State v. Hugel

No. 5380 | La. | May 15, 1875

Morgan, J.

The accused was convicted of the murder of his own daughter, and the verdict being guilty “ without capital punishment,” was sentenced to imprisonment for life.

In the court of the first instance he moved for a continuance, on the ground that he could not procure the testimony of the captain of the steamer Louisiana, and other witnesses, by whom he expected to prove that, on the voyage across the ocean, he had been vigilant in attempting to prevent improper intimacy between his daughter and several male passengers; that his daughter’s honor was “a fixed and controlling idea in his mind;” that during a long period of the passage he was a prey to this gloomy idea, and frequently spoke about it, saying that he preferred to see her dead than leading a life of disgrace and prostitution.

*376If the witnesses had been present, and had testified as the appellant says they would, it would not have constituted a defense. The judge did not err in refusing the continuance.

The next objection he urges is that the juror, Schwartz, was not a good juror.

On his voir dire he stated that from what he had read in the newspapers about this ease, at the time of the occurrence, he had formed an opinion and has that opinion still; that it would require evidence to remove that opinion; that he does not consider weak evidence as evidence, but strong evidence he considers evidence.” In reply to questions propounded to him by the judge, he says that the opinion he refers to as having been formed at the time of the occurrence was not an opinion, but an impression, which impression would readily and easily yield to evidence (strong evidence, mind), and that he could go into the jury box and render a verdict according to the evidence in the case, regardless of the impression referred to by him.” The juror was not disqualified. State vs. Boyer, 14 An. 462; 23 An. 148.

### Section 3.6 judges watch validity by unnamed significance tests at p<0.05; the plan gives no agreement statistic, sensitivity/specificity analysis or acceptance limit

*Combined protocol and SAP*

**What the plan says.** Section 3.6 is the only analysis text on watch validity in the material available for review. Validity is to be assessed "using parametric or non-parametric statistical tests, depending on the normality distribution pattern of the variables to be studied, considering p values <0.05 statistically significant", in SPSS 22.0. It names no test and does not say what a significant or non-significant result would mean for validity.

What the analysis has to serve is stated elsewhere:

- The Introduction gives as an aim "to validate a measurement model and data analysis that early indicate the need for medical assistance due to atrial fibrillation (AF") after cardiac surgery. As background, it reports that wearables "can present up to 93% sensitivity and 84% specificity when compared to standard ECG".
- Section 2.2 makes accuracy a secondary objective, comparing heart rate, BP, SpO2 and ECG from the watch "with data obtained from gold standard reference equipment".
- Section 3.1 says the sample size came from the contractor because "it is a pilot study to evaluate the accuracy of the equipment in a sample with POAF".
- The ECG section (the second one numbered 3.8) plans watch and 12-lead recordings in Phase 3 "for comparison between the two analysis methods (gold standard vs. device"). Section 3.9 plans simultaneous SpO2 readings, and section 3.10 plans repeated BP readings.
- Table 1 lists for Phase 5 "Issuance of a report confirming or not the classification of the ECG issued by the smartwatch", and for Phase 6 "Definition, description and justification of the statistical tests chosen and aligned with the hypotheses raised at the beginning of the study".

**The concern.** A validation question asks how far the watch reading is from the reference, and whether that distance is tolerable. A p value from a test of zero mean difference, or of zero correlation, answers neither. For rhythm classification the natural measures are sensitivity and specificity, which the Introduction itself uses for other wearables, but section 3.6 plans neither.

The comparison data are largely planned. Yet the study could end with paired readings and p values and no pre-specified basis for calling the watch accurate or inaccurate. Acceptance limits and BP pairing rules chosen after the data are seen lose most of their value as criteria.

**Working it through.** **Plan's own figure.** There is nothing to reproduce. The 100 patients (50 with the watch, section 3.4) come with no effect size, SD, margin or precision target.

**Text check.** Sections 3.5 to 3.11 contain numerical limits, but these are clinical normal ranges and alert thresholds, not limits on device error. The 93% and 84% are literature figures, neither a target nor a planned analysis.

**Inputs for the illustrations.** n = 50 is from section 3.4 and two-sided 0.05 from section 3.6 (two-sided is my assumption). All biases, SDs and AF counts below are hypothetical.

We do not find that the charge of the judge was erroneous. Neither do we think that there was any error or informality in the manner in which the indictment was found or returned to the court; nor was there anything defective in the manner of sentencing the accused. The record shows that having been brought into court, and having nothing to offer in arrest of judgment,” he was sentenced. This sufficiently shows that he was asked if he had anything to say why sentence should not be pronounced against him.

The objection that he was not present when the motion for a new trial was made and overruled is not tenable. It was not necessary that he should be present on those occasions.

Judgment affirmed.

Rehearing refused.